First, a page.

The circuit breaker is a communication pattern that helps to avoid cascading failure of the system and gives dependent services time to recover. Along with fallback values defined by the developer, it gives a pretty wide safe net when communication channel is broken.
Real-life OpenAPI specification files tend to go really big really fast. In this post, I’ll try to explore how we can split single specification file into multiple files and don’t get crazy while scrolling up and down like a mad man.
Collections are an important part of every programming language. In python, there is a couple of built-in collections like list, set, dictionary but I’m not going to dig into them now. In this post, I’ll explore what it takes to implement collection like objects on your own using collections protocol.
Working with python is fun (as with any language you get hooked up on). You can write simple scripts with it, or complex programs and utilities. The most surprising thing for people coming from the java world might be that in this "scripting" language everything is an object. In this post, I’ll explore basic protocols available for user-defined objects.
The simplest possible strategy that can help with communication issues is retrying to execute the request again. Maybe it was just a network glitch and it will work just fine when you try to call it again. Introducing retries is a relatively simple step that can improve the stability of your service. But before adding retries check if you’ll not be waiting for 2 minutes for establishing the connection…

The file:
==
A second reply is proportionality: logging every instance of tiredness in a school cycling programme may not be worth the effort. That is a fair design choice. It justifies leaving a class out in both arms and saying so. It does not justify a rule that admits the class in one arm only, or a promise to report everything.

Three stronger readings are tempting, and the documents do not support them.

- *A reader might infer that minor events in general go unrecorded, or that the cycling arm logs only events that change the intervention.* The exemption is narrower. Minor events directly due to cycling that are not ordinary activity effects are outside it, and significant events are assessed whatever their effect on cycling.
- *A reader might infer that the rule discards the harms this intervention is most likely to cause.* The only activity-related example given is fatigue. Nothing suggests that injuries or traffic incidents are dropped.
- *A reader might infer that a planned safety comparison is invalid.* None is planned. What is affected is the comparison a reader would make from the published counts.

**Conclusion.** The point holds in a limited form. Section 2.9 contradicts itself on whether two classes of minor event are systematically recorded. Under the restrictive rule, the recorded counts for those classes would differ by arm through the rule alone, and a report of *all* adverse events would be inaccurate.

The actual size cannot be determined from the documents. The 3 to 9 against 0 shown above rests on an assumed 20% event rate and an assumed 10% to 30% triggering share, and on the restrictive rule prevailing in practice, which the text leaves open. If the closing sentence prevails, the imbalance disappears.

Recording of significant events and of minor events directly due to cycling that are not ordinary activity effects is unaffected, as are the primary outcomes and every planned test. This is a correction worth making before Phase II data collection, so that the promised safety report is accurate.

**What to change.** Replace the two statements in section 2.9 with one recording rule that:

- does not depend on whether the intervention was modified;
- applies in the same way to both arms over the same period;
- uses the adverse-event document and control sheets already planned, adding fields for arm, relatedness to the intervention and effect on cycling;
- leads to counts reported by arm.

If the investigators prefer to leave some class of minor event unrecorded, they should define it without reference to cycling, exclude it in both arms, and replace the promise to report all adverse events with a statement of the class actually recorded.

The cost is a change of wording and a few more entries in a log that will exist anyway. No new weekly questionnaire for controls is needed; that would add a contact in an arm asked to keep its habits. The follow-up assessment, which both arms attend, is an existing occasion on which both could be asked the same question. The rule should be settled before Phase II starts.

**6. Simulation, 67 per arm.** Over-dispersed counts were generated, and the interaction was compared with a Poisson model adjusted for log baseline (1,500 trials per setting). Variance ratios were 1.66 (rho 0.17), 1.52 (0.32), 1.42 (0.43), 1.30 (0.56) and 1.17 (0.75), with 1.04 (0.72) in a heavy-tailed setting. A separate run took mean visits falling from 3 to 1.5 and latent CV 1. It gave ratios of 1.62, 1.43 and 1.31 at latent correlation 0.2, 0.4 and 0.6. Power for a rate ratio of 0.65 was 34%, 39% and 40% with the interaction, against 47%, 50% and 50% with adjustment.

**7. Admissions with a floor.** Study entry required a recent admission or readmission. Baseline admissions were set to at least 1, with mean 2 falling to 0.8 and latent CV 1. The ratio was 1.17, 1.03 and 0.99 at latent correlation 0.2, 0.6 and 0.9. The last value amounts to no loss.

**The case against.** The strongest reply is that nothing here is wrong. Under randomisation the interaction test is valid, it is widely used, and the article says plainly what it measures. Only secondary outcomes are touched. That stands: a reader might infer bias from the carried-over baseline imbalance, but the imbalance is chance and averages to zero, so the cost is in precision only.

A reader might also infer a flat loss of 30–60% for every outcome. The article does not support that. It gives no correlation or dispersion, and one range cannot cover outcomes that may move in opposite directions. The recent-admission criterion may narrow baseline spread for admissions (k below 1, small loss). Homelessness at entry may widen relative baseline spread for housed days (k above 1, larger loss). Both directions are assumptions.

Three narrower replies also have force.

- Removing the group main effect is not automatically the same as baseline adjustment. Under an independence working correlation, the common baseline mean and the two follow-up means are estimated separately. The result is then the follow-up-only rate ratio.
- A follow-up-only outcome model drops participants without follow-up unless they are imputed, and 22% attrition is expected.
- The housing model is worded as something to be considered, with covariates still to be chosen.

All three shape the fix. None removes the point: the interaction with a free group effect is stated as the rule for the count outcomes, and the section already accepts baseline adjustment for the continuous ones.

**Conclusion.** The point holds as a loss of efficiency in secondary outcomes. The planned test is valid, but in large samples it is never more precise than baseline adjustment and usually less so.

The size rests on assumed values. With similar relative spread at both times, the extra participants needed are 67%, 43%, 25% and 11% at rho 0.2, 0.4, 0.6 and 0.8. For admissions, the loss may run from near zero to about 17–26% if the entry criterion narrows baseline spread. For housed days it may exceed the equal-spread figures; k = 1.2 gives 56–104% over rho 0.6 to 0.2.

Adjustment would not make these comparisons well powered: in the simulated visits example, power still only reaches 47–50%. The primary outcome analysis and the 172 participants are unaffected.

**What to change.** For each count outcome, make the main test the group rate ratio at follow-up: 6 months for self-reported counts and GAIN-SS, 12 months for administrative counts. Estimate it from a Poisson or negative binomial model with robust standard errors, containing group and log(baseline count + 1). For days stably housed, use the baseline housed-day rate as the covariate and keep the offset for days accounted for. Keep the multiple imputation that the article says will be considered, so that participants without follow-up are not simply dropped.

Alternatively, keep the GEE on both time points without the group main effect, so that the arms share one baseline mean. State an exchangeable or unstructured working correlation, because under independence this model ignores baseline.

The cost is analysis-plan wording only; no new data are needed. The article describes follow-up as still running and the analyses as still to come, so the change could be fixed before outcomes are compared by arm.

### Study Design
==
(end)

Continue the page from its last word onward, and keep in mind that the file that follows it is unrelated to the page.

At work, we are splitting the monolithic application into smaller services. From time to time we have some challenges in doing it the right way. Lately, most of the splitting is focused on cutting out frontends to be outside of the monolith. It gives solid results as we are getting logic and business rules in one place. The downside is that most of the communication has to be synchronous which creates interesting problems to solve.
In this post, I’d like to show you how I’ve started with writing this blog. How the process evolved during 3 years of writing. How I’ve finally managed to set up everything in a way that works for me now. If you don’t blog yet this might help you out with technical details on how you can start easily. If you already have a blog maybe you’ll be able to pick up some ideas.
When I’ve first learned that there is something more than printing things to console log4j was state of the art solution. Then SLF4J joined the party and improved where log4j was lacking. The new version of LOG4J is available for some time already and I didn’t have a chance to look at what if offers. Let’s examine what’s possible with the second version of a very well known logging library.
Sometimes it’s good to have an option to try something out on the live environment. Checking things against production like traffic is the most reliable way to gather real-life metrics. In this post, I’m going to try and set up spring cache with a toggle. It’ll be possible to turn it off and on during application runtime possibly using external toggle service.